So if you're in the Romney war room, and you're looking at this, you're getting more than a little nervous.
Let me pop up the map and move up the coast. North Carolina is a state Romney also has to win. I can still find you some places where there are Democratic votes out. This one looks like it's very close. Advantage Romney at the moment.
It appears, if I had to make a bet, that one will hold. But I'm not so sure. We'll watch -- in this one here, as we watch, Governor Romney leading. Look at that narrow margin, the state of Virginia 50 to 49.
But just like in Florida, when you search this map, looking for places where the Democratic vote is still out, you find it in places like Norfolk down here, where the president's running up big margins. Still a lot of votes to be counted.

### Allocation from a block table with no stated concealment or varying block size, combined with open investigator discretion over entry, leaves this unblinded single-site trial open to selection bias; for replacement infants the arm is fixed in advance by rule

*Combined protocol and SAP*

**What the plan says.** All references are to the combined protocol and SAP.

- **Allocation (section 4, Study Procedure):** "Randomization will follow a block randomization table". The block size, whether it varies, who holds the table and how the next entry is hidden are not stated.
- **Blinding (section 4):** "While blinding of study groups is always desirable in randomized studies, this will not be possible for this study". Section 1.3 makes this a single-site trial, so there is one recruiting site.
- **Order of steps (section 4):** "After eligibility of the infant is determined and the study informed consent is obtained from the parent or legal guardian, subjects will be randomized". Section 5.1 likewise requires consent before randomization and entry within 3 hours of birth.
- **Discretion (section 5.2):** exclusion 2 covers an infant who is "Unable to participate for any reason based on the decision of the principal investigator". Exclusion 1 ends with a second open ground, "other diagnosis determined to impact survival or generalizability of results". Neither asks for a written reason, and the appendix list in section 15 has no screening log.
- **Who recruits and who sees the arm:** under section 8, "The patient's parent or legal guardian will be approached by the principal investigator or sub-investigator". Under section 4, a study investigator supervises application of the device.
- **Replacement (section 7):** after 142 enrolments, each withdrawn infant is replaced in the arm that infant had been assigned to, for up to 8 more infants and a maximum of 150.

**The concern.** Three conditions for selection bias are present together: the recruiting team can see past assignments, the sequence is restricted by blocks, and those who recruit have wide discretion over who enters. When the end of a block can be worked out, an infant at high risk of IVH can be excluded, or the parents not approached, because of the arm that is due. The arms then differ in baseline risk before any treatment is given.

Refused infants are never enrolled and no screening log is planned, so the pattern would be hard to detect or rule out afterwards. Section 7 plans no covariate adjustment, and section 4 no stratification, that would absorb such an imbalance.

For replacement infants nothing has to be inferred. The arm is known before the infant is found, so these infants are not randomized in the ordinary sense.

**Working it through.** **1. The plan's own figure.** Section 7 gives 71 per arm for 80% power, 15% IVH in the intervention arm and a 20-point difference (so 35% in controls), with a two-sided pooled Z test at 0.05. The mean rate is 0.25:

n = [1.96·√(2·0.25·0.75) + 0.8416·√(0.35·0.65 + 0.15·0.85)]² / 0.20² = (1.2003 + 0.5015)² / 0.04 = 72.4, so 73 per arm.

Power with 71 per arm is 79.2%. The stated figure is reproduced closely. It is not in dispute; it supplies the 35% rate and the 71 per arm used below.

And you find it in places up here. The popular -- populous, fast-growing northern Virginia suburbs. Only 60 percent of the vote counted here. The president's likely to add here, as well.
So Wolf, as you go through these states, back and forth, still a lot of counting to do. But, if you're looking at the big picture, advantage Obama.
BLITZER: They're getting ready to close the voting in -- on the West Coast, including in California, and we've got some major projections right now.